Hindawi Publishing CorporationCase Reports in Neurological MedicineVolume 2013, Article ID 364869, 4 pageshttp://dx.doi.org/10.1155/2013/364869

Case ReportCerebral Venous Thrombosis in a Patient withClinically Isolated Spinal Cord Syndrome

Jasem Yousef Al-Hashel,1,2 Samar Farouk Ahmed,1,3 K. J. Alexander,1 and Walaa Ahmed1

1 Neurology Department, Ibn Sina Hospital, P.O. Box 25427, 13115 Safat, Kuwait2 Kuwait University, P.O. Box 24923, 13110 Safat, Kuwait3Minia University, P.O. Box 61519, Minia City, Minia 61111, Egypt

Correspondence should be addressed to Samar Farouk Ahmed; [email protected]

Received 12 April 2013; Accepted 29 May 2013

Academic Editors: P. Berlit, J. L. Gonzalez-Gutierrez, N. S. Litofsky, and M. Swash

Copyright © 2013 Jasem Yousef Al-Hashel et al.This is an open access article distributed under the Creative Commons AttributionLicense, which permits unrestricted use, distribution, and reproduction in any medium, provided the original work is properlycited.

Background. The association between cerebral venous thrombosis (CVT) and multiple sclerosis (MS) has already been reportedin patients with clinically definite MS in relation to intravenous methylprednisolone (IVMP) or previously performed lumbarpuncture (LP).Case Summery.We report a 29-year-old Indian female who presented with a clinically isolated spinal cord syndromeaccording to the revised 2010 McDonald Criteria. She developed CVT after a lumbar puncture and two days of finishing the courseof IVMP. Conclusion. We conclude that the sequence of doing lumbar puncture followed by high-dose IVMPmay increase the riskof CVT. A prophylactic anticoagulation may be indicated in this setting.

1. Introduction

Cerebral venous thrombosis (CVT)may occur at any age andmay be idiopathic or secondary to various causes. Severalcases of CVT have been described in patients with multiplesclerosis (MS) [1]. In the majority of these cases, lumbarpuncture followed by IVMP was suspected as the cause ofCVT [2]. MS may present with a wide range of central andeven peripheral nervous system symptoms and signs, so thecoincidence of other neurological disorders in MS patientsmay remain undetected. Therefore, more clinical evaluationsand investigations should be considered in any MS patientwho presents with new atypical symptoms [1].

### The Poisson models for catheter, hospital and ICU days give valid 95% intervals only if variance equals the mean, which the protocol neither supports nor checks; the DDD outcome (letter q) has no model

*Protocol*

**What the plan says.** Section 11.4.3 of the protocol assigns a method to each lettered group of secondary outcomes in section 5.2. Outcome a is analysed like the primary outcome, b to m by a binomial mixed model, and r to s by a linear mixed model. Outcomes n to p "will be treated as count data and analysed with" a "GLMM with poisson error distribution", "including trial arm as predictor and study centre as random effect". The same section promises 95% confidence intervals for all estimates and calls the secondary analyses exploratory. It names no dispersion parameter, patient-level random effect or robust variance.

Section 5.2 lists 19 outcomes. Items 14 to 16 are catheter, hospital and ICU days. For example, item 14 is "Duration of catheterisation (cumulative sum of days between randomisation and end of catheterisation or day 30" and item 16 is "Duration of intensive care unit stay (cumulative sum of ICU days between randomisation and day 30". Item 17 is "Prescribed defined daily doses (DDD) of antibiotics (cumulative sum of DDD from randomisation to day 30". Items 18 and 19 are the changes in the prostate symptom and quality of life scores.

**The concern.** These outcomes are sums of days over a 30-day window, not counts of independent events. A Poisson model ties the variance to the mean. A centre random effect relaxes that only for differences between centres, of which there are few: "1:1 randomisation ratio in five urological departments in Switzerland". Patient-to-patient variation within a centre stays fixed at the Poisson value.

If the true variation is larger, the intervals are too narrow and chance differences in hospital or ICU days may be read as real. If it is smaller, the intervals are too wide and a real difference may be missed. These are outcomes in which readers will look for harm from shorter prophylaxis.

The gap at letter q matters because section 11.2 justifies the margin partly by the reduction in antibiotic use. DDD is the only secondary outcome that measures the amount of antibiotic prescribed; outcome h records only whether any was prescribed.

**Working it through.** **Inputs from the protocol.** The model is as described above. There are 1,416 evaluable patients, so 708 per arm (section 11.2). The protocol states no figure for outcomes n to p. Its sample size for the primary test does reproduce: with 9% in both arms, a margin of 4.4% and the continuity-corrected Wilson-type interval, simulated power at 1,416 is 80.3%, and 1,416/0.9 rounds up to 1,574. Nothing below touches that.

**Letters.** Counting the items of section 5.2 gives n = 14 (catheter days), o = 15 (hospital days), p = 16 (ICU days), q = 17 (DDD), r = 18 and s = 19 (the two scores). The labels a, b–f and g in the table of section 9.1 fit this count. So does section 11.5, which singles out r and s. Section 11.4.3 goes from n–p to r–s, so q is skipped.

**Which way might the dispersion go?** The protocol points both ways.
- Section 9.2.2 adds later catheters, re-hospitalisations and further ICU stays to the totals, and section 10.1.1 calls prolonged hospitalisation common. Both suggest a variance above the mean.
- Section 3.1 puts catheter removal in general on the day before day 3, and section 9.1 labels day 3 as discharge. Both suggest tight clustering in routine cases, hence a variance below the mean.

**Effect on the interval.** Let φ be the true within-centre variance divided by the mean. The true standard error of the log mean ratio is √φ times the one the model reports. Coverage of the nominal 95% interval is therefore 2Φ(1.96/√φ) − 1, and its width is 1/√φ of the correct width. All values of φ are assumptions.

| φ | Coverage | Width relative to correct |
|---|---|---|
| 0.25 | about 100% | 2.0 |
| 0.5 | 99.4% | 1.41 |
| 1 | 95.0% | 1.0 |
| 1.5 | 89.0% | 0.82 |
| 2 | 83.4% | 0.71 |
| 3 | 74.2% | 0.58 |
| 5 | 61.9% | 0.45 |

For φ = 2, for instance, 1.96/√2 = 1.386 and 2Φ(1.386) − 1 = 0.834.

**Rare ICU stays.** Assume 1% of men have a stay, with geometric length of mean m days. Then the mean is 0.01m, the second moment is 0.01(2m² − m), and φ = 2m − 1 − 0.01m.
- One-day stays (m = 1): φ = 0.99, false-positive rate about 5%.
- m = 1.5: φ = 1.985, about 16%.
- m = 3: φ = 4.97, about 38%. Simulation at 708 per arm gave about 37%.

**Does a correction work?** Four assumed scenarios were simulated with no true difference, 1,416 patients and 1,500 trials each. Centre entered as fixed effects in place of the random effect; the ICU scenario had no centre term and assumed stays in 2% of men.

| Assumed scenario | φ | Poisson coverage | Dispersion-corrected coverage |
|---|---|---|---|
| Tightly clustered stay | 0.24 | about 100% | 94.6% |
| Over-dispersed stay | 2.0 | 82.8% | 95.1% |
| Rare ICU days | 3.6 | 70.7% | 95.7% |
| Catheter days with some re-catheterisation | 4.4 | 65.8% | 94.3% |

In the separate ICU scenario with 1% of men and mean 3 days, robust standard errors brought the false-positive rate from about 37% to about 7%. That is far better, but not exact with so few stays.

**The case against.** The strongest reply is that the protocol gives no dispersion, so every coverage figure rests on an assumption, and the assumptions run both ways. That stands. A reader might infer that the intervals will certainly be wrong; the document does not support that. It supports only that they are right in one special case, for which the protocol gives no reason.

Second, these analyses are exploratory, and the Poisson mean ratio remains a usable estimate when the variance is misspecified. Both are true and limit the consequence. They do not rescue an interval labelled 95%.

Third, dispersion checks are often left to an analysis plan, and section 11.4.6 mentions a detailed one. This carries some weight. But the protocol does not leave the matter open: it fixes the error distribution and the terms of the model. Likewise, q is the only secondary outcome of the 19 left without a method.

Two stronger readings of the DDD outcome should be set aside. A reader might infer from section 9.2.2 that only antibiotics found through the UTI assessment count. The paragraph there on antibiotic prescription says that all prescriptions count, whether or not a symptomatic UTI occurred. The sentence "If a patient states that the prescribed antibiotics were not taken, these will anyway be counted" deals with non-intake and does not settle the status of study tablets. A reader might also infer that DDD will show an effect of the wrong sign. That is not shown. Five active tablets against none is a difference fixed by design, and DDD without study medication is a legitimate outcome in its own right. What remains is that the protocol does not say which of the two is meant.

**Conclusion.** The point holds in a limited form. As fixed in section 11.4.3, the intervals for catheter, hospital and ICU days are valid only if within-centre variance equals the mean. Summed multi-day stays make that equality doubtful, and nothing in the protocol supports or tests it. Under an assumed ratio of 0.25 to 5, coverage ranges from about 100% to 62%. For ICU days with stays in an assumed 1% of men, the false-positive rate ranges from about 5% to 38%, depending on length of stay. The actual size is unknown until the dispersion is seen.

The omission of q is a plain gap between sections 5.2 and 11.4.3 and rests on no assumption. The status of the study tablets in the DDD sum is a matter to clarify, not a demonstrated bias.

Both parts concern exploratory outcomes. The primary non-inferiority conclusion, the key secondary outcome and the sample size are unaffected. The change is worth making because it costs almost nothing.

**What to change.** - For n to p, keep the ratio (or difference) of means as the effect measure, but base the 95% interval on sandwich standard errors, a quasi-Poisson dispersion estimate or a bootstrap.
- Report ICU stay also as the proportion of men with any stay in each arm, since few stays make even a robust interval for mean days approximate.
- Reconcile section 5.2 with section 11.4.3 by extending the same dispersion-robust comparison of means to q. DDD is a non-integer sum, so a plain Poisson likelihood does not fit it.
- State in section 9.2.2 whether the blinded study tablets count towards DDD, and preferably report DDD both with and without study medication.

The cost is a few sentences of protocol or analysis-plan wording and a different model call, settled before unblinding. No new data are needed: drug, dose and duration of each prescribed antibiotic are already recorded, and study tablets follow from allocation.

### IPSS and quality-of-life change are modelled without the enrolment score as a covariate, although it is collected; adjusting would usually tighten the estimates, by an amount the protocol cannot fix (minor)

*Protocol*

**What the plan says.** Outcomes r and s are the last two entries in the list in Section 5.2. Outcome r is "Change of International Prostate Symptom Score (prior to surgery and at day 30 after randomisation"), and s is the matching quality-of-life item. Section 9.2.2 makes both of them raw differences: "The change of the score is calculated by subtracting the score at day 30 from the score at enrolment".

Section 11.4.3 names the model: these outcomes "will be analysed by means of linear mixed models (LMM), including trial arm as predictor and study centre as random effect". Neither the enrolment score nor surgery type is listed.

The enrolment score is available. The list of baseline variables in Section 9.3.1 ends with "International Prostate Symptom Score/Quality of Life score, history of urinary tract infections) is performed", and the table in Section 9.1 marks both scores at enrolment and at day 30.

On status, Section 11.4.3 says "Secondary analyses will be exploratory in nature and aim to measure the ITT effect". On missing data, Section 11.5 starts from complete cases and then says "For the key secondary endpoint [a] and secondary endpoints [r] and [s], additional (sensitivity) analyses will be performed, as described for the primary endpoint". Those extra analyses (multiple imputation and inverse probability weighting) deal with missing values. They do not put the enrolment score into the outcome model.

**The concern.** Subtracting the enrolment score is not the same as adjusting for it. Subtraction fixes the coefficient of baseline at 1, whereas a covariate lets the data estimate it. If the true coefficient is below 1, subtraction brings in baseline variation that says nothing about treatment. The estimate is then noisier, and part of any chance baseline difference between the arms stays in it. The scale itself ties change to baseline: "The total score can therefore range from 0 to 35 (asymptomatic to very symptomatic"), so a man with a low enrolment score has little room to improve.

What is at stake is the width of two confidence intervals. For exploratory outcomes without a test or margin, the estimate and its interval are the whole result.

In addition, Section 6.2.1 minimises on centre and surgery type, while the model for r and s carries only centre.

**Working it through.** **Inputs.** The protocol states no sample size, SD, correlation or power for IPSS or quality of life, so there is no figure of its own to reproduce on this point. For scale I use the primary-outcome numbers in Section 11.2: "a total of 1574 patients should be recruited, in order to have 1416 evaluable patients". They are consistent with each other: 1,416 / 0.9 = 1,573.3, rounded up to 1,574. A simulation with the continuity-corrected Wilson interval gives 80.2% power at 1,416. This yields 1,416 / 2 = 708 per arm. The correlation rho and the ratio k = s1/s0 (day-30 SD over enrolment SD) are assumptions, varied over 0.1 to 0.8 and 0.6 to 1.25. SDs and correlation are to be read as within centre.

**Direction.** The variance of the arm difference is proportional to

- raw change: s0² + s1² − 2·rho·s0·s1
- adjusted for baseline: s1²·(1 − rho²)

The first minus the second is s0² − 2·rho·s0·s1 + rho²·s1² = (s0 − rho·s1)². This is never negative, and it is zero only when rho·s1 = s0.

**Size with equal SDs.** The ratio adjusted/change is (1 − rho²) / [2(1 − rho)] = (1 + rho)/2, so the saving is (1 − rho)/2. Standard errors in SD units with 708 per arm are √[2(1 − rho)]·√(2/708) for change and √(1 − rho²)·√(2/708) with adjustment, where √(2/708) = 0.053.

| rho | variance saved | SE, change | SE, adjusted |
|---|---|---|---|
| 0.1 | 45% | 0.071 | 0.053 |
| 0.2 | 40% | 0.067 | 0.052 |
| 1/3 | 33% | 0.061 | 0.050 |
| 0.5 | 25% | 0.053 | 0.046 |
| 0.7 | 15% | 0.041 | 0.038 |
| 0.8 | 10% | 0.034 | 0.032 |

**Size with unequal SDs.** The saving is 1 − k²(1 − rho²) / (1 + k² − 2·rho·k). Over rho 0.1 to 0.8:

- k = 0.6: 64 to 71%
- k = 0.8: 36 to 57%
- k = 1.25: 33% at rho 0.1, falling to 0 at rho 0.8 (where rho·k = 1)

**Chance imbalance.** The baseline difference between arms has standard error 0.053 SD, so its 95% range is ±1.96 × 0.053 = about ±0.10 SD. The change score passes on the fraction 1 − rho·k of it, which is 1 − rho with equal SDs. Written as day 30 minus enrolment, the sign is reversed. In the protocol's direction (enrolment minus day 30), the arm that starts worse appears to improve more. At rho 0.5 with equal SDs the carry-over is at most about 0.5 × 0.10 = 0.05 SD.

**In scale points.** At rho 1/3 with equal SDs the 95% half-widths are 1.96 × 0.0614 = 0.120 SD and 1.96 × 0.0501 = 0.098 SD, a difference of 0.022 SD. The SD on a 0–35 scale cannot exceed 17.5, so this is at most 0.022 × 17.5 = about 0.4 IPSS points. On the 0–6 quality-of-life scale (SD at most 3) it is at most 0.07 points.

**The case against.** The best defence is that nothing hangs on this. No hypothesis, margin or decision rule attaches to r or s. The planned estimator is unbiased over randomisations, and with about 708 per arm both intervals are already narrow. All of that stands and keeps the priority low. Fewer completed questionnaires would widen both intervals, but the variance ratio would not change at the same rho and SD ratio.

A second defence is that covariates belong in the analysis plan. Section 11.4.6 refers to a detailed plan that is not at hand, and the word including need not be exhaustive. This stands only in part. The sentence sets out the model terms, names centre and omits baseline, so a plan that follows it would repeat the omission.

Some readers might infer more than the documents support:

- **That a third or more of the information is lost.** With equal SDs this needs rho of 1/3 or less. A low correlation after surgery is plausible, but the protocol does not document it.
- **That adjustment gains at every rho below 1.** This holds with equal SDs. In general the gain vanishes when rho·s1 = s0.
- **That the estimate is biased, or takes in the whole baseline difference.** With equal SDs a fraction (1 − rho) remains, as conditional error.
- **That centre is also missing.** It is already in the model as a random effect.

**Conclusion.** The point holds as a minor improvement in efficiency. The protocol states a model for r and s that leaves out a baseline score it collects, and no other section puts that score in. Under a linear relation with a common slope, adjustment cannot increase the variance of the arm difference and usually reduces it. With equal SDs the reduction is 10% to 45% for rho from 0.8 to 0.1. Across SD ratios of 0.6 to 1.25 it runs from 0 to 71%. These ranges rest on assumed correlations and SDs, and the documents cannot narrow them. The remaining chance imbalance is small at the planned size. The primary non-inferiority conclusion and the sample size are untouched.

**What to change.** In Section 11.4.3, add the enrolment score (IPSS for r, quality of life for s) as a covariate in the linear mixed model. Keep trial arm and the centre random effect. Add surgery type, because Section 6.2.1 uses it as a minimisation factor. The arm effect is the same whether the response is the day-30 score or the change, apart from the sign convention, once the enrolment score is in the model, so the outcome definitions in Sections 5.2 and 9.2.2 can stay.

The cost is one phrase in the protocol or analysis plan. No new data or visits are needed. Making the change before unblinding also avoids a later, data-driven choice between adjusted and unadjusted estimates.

We report a case with multifocal clinically isolated syn-drome (CIS). This patient developed CVT following lumbarpuncture and 2 days after IVMP pulse therapy.

2. Case Presentation

A 29-year-old Indian female, who was two months postpar-tum, presented to our hospital with history of numbness ofher lower limbs that ascended up to her chest. The numbnessbegan about tenmonths back and remained stationary during

the pregnancy. She did not seek any medical advice atthat time. Two months postpartum, the numbness becamemore severe and annoying. She did not have any otherneurological symptoms. There was no history of any oro-genital ulcers, redness of eyes, or abortions. She denied anyprevious similar attacks. She had skin lesions over the elbowand knee joints suggestive of psoriasis, which was treatedwith topical corticosteroid. On examination she was fullyconscious, alert, oriented, and with normal cranial nervefunctions. Motor system examination revealed normal mus-cle bulk, tone, power, and deep tendon reflexes in the upperlimbs. Lower limb examination showed normal muscle bulkwith hypertonicity and distal weakness of Medical ResearchCouncil Power Scale grade 4/5 bilaterally. The deep tendonreflexes were exaggerated in the lower limbs with bilateralclonus and positive Babinski’s sign. There was a sensory levelat T6 on the left side.

Routine blood investigations were normal. Autoimmuneprofile, vasculitis workup, serum vitamin B12, folate, andthyroid function tests all were normal. Neuromyelitis opticaantibody (NMO antibody) was negative. Visual evokedpotential (VEP) latency was prolonged bilaterally. Brain-stem auditory evoked potential (BAER) and somatosensory